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News Corp. Earnings Beat Expectations, Raises Share Repurchases

All of Rupert Murdoch’s scandalsand legal woes aren’t hurting the company’s performance.

News Corp.'s headquarters in New York.
Mark Lennihan
News Corp.'s headquarters in New York.

The media giant’s adjusted earnings came in at 37 cents per share, up from 26 cents a year ago, and beating expectations of 31 cents per share, on 2 percent higher revenue than last year of $8.4 billion.

Perhaps an even bigger factor driving the stock higher in after-hours trading: the company announced it is increasing its share repurchase authorization by $5 billion to $10 billion. (Track NWS after-hours here.)

Rupert Murdoch wasn’t on the conference call — instead Chief Operating Officer Chase Carey took the lead. Carey couldn’t ignore the legal issues, saying “we take these issues very seriously” and “the board and I rebuff any notion that [Murdoch] is unfit to run the company.

The cable networks, News Corp.’s biggest division by far, propelled the results higher. Operating income grew 15 percent over a year ago to $846 million.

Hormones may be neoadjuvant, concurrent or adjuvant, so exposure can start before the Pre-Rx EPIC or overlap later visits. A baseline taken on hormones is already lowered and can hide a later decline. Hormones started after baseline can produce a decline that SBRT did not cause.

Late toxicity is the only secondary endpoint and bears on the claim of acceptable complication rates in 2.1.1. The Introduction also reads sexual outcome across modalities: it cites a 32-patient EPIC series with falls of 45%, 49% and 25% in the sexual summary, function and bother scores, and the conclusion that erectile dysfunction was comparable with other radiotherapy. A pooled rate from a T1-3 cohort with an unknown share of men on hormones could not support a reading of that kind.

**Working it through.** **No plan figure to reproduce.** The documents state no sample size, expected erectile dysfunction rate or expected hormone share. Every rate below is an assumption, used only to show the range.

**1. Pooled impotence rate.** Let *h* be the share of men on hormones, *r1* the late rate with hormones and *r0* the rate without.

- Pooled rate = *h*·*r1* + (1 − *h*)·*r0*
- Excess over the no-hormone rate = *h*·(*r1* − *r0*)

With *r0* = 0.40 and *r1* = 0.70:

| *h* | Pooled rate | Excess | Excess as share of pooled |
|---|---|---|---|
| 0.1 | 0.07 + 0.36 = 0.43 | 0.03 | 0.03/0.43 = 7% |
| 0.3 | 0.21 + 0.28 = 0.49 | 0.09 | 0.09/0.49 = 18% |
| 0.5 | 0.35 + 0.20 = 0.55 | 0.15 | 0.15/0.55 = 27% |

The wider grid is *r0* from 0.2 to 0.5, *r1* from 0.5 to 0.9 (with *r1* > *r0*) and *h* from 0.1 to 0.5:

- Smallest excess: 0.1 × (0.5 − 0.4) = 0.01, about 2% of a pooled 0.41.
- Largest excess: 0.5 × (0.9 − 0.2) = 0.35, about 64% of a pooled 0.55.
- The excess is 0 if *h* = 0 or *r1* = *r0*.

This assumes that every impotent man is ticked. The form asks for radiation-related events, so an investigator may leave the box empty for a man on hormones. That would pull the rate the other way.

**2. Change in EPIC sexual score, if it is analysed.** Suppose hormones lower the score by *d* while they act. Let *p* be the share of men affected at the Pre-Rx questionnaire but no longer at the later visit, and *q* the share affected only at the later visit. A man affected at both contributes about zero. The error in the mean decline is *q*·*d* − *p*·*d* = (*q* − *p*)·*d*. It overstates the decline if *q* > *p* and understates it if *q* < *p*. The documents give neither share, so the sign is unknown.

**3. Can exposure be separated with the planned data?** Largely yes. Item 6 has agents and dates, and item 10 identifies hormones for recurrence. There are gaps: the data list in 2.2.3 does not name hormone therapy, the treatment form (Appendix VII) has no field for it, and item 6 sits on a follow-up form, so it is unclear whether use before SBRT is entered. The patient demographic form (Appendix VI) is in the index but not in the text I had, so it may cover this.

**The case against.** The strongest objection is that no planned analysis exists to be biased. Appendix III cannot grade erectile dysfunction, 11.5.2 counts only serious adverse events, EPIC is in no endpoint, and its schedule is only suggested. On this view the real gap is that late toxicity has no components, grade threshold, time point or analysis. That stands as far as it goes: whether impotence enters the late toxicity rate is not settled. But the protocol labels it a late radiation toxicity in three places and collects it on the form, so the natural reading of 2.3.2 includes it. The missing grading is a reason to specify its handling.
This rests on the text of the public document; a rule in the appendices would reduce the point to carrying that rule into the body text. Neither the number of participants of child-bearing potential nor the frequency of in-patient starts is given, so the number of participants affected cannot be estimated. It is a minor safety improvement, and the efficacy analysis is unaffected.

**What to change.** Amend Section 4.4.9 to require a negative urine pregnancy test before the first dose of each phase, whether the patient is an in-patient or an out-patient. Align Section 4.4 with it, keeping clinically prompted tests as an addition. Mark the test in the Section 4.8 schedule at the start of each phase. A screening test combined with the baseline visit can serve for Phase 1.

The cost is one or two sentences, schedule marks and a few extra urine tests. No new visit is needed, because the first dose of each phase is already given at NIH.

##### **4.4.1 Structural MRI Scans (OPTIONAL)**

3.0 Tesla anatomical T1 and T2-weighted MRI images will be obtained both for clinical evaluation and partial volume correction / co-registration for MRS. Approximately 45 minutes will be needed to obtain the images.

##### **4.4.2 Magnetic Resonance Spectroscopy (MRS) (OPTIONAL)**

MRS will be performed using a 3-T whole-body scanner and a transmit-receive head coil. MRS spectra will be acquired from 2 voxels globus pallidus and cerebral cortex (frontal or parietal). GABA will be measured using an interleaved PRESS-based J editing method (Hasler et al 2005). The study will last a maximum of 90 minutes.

Higher rates for the domestic networks drive U.S. affiliate revenue up 15 percent, while growth at the Fox International Channels in Latin America and Asia drove international affiliate revenue up 31 percent. In contrast, advertising was stronger domestically — with 10 percent growth, than internationally, where cable saw 7 percent ad growth.

Looking forward, cable advertising scatter pricing is strong, and they expect increases in the “mid-teens,” while local ad trends are softer.

In the current quarter — fiscal fourth quarter — the outlook is not so strong, due to some tough comparisons to the year-ago quarter. The company says to expect the publishing and film segments to both report about $125 million less than a year earlier.

Some good news on digital revenue — the company says digital revenues from Netflix and Amazon over the past nine months has generated $250 million in revenue. Carey danced around questions about digital revenue in the last quarter, just saying in this quarter “we’re probably up $25 million or $30 million from a year ago.”

He stressed that owning content is valuable, and that the company is trying to “capture the value of viewership” whether people are watching on Hulu Netflix, or on TV.

Questions? Comments? MediaMoney@cnbc.com

  • Working from Los Angeles, Boorstin is CNBC's media and entertainment reporter and editor of CNBC.com's Media Money section.